In a separate interview, he said Dade County was previously spending a third of its entire adult mental health budget trying to get some 3,000 people charged with a crime competent enough to stand trial.
"At the same time, we had between 150,000 and 160,000 people who, at the time of their arrest, needed acute mental health care," he said.
Now, they've taken a different approach. Those accused of nonviolent crime are placed into diversion programs where they get counseling; help with employment and housing; and a case manager who ensures that they take their medications and get to their appointments.
"We created a simple goal, that jail was the last resort," he said. "If people don't need to be in our system, we get them out. And the outcomes have been astounding. From 2010 to 2016, the jail population plummeted. We closed a local jail. The recidivism rate dropped from 70 percent to 20 percent and our felony diversion program has a 6 percent recidivism rate.
"It works," he said. "Recovery rates for people with mental illness are better than for people with diabetes and heart disease."
When mental health advocate Sen.
"Imagine me, who grew up awed by my father and humbled by him, having to talk about the one issue that we never talked about when I was growing up," Kennedy said.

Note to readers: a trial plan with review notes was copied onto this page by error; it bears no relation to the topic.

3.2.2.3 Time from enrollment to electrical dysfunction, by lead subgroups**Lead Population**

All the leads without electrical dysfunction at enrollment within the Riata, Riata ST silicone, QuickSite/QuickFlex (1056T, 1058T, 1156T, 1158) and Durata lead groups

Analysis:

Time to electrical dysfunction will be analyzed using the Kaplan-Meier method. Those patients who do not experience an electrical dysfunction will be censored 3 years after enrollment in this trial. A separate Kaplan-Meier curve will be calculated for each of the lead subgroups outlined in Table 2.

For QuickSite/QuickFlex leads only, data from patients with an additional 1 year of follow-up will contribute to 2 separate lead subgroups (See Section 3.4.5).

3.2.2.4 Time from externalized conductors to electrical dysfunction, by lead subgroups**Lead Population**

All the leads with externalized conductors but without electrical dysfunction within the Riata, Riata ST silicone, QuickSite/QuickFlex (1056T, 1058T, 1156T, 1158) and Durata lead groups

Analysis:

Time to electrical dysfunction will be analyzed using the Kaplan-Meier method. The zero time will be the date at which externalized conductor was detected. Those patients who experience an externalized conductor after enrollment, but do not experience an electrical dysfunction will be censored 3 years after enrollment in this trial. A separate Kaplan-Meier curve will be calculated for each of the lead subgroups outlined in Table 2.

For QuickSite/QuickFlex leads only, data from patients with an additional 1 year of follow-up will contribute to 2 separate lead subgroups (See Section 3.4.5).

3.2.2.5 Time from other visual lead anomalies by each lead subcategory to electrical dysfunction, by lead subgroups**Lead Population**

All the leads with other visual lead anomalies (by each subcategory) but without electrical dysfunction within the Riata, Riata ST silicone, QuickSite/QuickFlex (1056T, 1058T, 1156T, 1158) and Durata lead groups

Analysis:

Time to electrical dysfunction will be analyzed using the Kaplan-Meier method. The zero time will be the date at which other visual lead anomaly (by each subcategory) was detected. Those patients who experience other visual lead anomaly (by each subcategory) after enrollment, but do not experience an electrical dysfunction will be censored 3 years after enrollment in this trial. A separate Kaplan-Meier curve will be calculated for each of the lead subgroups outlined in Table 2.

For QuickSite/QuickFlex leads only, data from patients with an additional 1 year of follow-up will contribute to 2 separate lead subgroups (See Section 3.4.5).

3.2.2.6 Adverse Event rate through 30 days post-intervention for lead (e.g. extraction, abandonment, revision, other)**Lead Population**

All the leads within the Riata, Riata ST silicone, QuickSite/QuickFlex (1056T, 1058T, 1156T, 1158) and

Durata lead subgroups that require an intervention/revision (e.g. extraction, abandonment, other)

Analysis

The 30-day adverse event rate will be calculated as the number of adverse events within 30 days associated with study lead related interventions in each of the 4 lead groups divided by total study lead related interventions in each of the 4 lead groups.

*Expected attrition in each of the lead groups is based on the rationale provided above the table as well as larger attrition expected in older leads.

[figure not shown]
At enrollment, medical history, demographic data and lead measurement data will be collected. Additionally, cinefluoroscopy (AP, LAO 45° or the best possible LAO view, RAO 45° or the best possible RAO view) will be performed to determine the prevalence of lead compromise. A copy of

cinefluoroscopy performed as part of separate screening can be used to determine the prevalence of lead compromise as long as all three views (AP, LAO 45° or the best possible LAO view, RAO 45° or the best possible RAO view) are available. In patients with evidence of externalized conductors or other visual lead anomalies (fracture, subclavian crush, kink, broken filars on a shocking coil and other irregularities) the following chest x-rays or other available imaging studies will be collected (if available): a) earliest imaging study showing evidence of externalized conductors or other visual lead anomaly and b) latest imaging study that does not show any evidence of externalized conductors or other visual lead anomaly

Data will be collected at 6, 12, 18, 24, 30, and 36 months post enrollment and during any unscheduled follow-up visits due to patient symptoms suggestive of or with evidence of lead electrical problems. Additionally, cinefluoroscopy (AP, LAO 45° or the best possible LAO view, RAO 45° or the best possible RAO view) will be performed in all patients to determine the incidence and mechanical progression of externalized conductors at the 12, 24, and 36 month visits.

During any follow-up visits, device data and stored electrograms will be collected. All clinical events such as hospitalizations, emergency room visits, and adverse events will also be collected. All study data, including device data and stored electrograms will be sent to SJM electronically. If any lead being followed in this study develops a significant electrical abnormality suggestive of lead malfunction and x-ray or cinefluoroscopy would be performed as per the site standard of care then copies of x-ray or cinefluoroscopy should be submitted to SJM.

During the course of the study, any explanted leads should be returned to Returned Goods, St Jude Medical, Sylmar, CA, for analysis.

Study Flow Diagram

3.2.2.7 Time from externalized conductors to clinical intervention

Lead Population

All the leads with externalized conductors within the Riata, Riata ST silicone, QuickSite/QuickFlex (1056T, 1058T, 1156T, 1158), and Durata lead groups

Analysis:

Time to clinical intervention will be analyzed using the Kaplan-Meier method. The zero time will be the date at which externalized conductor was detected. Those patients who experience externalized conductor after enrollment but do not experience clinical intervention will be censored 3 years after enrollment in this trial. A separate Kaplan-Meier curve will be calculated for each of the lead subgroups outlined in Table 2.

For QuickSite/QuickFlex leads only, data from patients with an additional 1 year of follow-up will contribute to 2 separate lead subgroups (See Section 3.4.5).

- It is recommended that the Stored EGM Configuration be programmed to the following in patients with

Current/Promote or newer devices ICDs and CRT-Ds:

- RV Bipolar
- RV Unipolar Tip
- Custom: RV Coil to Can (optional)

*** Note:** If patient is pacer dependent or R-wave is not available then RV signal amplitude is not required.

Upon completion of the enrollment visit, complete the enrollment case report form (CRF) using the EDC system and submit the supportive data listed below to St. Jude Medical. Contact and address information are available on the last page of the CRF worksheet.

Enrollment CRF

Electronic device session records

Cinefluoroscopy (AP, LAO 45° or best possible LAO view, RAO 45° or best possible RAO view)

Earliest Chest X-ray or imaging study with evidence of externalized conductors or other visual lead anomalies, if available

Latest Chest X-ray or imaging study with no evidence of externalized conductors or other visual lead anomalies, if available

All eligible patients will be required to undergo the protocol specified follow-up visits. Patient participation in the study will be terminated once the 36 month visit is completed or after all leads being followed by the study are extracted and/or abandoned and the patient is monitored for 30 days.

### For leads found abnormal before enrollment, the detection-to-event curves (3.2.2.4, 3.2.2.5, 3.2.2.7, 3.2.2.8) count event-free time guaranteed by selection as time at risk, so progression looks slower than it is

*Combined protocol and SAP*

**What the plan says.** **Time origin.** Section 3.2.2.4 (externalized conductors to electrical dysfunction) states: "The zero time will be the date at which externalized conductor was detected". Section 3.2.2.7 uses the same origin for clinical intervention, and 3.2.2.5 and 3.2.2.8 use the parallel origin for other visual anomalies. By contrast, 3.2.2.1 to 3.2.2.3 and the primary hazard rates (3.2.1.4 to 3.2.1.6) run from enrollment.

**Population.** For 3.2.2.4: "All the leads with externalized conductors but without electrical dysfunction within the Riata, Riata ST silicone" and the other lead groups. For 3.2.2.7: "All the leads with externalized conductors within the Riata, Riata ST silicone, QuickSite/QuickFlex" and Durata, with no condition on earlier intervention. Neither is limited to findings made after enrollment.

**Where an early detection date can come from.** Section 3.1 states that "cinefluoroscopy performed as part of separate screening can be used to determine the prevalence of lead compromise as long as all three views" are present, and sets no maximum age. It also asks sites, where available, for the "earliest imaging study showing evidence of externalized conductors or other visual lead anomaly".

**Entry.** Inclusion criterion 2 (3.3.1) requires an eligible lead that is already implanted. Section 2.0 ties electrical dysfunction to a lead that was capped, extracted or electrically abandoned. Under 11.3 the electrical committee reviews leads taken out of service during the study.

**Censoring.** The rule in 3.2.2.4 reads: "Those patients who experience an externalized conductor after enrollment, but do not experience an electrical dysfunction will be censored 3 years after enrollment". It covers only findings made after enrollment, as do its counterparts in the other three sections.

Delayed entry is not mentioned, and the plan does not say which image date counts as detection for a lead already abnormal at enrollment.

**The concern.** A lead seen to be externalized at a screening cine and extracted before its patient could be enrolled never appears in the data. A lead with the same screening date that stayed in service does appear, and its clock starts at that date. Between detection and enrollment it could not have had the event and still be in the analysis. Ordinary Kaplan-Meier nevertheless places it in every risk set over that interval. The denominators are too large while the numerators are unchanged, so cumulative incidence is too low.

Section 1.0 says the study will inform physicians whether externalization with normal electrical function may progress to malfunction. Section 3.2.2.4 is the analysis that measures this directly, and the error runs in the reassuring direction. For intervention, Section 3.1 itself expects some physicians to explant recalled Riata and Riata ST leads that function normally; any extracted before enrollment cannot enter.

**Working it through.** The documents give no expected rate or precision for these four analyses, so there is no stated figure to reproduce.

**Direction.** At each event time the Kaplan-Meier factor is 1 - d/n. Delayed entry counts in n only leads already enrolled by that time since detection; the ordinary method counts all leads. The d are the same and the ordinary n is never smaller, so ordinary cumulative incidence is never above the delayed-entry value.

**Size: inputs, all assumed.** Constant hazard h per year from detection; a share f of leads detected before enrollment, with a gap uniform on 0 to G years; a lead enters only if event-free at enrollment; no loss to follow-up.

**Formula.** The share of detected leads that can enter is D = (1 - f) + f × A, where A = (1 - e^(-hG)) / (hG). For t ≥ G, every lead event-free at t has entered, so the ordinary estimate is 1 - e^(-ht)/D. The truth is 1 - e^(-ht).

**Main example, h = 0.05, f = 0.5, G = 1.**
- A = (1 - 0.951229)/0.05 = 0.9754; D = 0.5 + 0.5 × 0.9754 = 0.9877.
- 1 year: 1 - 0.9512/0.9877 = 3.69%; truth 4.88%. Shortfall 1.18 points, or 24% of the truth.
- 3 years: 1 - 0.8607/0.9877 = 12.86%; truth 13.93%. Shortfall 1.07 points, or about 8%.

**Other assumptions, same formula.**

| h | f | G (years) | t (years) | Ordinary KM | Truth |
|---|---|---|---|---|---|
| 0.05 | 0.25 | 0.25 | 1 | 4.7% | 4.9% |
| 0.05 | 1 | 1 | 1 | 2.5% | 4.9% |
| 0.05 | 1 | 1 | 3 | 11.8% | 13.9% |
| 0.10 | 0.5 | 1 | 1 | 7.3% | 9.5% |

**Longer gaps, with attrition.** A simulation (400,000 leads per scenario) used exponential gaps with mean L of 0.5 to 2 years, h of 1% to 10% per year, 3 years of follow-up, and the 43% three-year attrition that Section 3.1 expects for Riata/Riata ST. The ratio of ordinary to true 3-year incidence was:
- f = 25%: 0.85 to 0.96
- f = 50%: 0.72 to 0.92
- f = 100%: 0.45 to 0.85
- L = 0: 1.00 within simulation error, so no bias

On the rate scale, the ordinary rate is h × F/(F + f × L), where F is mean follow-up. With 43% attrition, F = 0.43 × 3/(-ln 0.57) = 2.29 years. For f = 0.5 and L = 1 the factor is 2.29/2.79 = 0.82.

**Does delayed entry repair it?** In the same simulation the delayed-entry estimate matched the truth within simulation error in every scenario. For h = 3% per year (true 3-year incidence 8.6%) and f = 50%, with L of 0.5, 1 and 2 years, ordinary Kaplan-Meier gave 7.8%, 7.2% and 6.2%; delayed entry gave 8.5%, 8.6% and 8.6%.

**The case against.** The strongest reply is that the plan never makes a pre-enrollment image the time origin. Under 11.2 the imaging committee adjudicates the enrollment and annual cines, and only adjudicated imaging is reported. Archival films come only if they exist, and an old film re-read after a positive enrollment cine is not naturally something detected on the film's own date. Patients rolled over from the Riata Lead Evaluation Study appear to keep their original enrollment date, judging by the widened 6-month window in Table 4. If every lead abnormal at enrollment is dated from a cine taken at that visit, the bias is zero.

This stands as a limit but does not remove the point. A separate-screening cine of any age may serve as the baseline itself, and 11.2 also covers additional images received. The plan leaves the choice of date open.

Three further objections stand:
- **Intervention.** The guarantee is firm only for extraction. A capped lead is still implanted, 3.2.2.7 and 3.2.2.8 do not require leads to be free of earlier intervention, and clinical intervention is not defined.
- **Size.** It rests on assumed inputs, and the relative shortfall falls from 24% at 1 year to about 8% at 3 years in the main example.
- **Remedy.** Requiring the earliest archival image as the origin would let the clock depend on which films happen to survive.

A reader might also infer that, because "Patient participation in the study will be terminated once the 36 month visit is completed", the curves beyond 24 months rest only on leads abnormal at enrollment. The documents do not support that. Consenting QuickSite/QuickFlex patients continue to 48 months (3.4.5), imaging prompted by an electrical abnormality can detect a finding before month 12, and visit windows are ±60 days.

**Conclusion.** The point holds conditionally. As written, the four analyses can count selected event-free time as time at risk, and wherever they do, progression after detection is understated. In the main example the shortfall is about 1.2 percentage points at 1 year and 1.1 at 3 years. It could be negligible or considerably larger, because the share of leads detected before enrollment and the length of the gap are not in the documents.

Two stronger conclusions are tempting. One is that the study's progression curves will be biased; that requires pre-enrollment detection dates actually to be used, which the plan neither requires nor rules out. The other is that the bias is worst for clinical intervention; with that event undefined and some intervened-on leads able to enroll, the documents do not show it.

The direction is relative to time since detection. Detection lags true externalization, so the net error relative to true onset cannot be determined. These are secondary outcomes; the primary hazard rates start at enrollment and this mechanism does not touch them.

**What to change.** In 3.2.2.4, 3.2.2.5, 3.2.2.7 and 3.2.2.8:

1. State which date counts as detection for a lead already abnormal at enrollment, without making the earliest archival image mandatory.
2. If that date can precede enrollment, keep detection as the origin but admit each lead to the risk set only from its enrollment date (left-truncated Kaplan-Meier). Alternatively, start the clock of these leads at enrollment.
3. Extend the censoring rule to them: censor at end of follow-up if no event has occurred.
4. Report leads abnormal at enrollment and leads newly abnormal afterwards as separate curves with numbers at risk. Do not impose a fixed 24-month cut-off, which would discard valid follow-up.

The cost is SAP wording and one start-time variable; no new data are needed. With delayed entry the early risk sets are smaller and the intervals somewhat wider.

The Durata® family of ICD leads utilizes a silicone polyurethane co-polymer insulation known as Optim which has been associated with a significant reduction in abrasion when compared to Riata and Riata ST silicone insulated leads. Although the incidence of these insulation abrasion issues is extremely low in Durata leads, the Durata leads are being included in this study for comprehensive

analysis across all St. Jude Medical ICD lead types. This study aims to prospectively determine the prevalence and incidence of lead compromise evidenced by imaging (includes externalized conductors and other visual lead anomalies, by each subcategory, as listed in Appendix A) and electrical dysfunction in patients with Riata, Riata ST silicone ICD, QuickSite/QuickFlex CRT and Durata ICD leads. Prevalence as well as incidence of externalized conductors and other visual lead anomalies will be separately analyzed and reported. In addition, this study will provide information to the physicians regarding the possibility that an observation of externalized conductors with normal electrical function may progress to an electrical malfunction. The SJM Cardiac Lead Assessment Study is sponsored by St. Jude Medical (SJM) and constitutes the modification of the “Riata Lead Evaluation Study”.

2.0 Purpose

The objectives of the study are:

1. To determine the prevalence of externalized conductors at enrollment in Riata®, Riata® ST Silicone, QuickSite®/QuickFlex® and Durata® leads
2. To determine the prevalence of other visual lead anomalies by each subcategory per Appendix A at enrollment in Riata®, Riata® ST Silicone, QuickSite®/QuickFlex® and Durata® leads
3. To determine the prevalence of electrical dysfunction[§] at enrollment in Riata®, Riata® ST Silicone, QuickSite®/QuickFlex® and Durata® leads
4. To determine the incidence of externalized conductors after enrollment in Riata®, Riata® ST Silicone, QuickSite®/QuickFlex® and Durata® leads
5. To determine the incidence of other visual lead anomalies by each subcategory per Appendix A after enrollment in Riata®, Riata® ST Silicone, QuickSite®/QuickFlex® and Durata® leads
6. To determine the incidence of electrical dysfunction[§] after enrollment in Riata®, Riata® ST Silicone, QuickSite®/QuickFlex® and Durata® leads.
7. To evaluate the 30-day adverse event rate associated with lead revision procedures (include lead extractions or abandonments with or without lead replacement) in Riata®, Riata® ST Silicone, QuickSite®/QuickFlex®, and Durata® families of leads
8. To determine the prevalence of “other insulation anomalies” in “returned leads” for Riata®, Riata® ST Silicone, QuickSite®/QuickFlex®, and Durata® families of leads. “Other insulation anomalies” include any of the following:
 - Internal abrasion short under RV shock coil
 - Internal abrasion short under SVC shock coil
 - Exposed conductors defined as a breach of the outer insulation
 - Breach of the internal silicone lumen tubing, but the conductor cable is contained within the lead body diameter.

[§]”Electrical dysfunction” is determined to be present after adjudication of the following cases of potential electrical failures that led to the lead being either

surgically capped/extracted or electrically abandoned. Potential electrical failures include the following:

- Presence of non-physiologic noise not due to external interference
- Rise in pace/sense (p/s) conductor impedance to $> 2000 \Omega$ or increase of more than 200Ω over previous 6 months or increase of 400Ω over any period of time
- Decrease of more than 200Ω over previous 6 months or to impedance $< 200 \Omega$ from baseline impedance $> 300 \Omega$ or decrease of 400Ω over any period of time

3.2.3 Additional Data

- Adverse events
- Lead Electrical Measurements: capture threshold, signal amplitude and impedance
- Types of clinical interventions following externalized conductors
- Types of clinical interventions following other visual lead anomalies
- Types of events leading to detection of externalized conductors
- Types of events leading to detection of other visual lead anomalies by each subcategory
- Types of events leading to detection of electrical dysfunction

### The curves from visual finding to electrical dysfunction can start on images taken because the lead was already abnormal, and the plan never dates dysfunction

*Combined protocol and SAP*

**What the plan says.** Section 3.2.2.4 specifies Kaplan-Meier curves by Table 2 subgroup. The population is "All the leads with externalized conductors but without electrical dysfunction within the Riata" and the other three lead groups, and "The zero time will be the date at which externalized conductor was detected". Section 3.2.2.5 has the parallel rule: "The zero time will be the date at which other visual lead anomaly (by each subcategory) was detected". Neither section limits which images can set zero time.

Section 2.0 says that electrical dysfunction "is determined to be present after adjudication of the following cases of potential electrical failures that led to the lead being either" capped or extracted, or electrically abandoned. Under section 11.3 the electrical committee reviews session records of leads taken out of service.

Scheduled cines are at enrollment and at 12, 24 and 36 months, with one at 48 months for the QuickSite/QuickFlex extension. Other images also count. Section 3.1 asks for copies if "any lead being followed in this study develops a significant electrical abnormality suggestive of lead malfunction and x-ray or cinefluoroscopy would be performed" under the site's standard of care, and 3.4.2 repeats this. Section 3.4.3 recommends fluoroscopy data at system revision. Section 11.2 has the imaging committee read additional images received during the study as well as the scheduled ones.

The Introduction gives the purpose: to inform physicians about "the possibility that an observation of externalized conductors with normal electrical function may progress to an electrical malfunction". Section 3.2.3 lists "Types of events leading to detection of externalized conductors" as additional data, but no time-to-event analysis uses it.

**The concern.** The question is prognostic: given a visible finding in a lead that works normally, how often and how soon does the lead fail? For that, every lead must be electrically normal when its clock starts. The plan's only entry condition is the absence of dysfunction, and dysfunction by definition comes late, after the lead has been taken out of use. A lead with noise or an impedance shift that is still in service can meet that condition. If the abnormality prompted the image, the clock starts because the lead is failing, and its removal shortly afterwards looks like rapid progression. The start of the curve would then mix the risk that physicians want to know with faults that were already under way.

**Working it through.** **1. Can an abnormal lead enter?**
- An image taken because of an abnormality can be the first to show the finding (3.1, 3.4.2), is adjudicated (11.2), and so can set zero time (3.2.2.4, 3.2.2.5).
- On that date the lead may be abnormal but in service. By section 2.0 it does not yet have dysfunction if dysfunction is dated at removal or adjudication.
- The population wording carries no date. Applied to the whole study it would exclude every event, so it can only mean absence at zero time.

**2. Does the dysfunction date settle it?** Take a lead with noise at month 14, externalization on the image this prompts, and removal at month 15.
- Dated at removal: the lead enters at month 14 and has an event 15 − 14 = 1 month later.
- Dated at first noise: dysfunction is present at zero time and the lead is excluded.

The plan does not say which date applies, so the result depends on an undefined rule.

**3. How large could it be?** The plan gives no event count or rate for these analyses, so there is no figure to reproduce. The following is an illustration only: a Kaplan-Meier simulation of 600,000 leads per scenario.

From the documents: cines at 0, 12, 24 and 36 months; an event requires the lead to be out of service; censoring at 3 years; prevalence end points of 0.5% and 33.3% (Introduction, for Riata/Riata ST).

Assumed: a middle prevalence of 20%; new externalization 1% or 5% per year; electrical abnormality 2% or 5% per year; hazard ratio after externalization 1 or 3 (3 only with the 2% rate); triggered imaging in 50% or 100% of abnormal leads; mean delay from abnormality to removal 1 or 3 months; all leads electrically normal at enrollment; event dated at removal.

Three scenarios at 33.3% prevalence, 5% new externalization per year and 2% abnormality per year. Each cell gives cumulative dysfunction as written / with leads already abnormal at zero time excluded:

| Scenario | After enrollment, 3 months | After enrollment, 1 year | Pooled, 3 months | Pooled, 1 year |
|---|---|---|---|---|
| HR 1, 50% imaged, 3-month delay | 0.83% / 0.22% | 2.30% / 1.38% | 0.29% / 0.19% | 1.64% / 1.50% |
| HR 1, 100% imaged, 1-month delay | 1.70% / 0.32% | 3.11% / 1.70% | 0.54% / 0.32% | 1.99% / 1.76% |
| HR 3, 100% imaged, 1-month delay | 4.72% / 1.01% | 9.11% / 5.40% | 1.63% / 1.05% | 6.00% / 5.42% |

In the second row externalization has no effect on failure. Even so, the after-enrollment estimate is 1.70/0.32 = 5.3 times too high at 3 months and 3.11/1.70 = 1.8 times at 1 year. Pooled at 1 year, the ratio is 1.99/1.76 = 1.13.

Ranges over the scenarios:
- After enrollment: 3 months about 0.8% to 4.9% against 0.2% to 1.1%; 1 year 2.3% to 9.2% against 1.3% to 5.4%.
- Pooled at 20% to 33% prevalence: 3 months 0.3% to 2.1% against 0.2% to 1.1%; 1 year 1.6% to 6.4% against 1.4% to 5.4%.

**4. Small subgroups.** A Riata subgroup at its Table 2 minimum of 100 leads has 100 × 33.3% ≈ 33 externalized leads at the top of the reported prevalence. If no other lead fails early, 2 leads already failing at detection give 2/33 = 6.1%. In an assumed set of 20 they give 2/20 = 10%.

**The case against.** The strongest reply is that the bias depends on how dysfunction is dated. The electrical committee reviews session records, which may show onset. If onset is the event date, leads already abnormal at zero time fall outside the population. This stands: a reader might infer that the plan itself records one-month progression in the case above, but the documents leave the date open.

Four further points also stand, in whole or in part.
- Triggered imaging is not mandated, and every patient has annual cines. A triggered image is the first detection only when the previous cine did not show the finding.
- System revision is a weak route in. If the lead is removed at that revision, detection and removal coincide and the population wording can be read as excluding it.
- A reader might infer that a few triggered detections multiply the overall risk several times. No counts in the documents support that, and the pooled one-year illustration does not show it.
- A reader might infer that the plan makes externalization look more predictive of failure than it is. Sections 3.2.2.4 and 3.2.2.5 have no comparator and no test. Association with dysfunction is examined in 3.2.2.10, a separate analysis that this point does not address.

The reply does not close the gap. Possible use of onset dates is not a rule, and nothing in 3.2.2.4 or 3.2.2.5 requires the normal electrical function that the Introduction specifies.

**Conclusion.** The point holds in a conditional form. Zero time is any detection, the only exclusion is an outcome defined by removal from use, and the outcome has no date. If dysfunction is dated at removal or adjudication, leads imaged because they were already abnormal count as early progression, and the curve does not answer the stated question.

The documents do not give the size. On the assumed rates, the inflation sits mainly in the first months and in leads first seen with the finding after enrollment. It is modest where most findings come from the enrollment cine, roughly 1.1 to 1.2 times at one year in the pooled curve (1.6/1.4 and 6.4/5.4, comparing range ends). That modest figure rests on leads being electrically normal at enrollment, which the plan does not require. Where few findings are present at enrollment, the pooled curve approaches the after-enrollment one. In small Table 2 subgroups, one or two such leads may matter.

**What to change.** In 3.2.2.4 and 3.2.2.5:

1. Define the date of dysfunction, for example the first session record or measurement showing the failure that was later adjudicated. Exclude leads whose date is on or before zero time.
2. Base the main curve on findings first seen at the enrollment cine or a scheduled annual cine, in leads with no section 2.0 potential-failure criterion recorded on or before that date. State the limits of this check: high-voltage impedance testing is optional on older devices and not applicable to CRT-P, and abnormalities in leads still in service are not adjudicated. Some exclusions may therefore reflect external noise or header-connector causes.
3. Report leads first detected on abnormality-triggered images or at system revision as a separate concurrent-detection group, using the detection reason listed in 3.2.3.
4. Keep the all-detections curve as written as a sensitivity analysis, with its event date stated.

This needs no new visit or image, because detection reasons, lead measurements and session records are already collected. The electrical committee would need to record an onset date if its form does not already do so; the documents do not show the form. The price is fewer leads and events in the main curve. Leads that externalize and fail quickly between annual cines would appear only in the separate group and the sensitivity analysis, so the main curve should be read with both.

"When I was growing up, my mother suffered from really debilitating alcoholism and debilitating mood disorders," he said. "My grandmother died of alcoholism. She was so separated from the family that she wasn't found for a week after she slipped and fell in shower, she was that alone. I never talked about it. My mother never talked about it. My family never talked about it. And we never attended the funeral."
His father likely suffered from post traumatic stress disorder after the deaths of brothers Jack and Bobby, and self-medicated with alcohol, Patrick said. He himself went to rehab at age 17.
"We all kind of kept our heads down and never dared look up because no one knew what to do," he said.